Sanction Breaches – Experts and Leaders Respond

As part of our follow up on European companies which breach the EU’s sanctions upon Iran (e.g. Shell and Deutsche Bank), we have asked for responses on the matter from some leading European and World-Wide figures on twitter. The twitter discussion included responses from EU parliamentarians, politicians from the impending negotiation delegation to Iran, publicists and web influencers.

The opinions expressed by these figures vary (as they should), however, it is possible to draw a general conclusion from the responses- defining sanctions on one hand while tolerating repeated violations on the other, is the worst possible course of action. While ethical aspects of the sanctions should be reviewed, the truth remains that once they are imposed they should be applied consistently to ensure maximum effect and minimum pain to civilians. The answer to the often asked question; “Why don’t we see unequivocal effect of sanctions for the last few decades?” isn’t necessarily as simplistic as “because sanctions don’t work“. It may be  “because they are not constructed and executed effectively“.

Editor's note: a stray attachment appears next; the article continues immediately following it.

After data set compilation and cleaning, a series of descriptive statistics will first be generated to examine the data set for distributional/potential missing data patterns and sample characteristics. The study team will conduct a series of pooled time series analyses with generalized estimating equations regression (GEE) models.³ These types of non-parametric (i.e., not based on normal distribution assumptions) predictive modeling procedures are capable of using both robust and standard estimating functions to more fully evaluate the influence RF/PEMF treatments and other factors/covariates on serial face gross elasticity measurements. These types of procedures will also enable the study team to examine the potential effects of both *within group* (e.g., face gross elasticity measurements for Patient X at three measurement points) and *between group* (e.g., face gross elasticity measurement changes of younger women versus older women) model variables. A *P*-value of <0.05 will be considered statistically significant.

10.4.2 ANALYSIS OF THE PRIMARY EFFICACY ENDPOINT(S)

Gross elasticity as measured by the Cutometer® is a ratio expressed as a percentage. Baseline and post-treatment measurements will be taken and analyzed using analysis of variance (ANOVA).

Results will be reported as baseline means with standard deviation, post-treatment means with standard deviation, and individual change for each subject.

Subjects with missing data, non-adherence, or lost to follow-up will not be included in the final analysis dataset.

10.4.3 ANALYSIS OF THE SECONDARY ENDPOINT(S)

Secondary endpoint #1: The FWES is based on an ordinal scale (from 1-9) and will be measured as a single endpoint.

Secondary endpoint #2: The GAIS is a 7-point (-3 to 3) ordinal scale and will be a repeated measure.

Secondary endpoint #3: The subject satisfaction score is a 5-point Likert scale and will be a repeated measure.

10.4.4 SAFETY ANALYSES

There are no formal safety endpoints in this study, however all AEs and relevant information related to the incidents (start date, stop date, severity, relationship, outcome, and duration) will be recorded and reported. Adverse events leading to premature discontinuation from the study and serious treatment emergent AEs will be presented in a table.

The German vice president of the EU Parliament and delegation to Iran member, Alex Alvaro, unequivocally stated that

A further member of the delegation, Italian Mario Securria, replied that

And added in reference to the expected nature of breaching punishments that

Former Secretary of Australian Departments of Defence and Primary Industries & Energy, Paul Barrett, expressed his doubts of the European dedication to the sanctions:

Writer and Publicist Joanne Michelle wrote:


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